Gov. Mark Dayton is closer to getting a significant political win as major pieces of his government streamlining effort race though the Legislature.
Dayton’s administration unveiled a plan to do away with more than 1,000 antiquated or outdated laws that gunk up legal books and make government more aggravating for consumers.
Some of the proposals have fallen away, but a few new ones were added – keeping the totally around 1,000 proposals. All have passed crucial committees and are close to final passage.
“They are all in good shape,” said Iron Range Resources and Rehabilitation Board Commissioner Tony Sertich, who has been guiding the initiatives through the legislative process.
Sertich and some of Dayton’s top policy experts have met privately with stakeholders to work though problems with some of the more controversial measures, such as efforts to shorten the state's rule-making process.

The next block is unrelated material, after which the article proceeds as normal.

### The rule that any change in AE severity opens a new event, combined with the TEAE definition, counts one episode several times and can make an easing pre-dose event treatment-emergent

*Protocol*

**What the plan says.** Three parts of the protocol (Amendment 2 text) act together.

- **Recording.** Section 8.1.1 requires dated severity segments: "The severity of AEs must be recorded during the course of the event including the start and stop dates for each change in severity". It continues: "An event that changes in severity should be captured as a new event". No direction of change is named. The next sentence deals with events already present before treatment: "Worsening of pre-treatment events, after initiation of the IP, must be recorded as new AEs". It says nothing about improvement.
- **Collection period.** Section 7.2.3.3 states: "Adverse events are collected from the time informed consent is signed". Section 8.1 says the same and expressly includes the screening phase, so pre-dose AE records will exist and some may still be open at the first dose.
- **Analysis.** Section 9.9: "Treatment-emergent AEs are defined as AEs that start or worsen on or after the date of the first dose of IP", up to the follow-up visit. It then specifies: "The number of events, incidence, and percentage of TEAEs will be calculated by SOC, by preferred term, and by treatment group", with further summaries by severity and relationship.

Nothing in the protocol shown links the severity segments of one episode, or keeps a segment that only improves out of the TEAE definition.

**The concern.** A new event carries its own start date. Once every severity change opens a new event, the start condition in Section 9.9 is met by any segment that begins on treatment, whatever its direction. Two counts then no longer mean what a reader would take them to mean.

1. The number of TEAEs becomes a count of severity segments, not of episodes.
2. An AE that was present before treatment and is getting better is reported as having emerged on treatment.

Sertich said he doesn’t expect significant trouble for the remaining proposals awaiting final passage. None of the measures being considered have any cost for taxpayers.
The streamlining effort, which Dayton dubbed the “unsession,” has been a significant initiative for the governor, even if has slipped from the spotlight due to the state’s projected budget surplus.
On Monday, Dayton sent a letter to all 33,000 state employees thanking them for their hundreds of ideas to improve state government.
“I believe this initiative will help state employees deliver high-value, efficient services to Minnesotans – reducing confusion, saving time, and improving customer satisfaction,” Dayton wrote in the letter.
Dayton's office also produced a touting the improvements that will come from the government streamlining effort.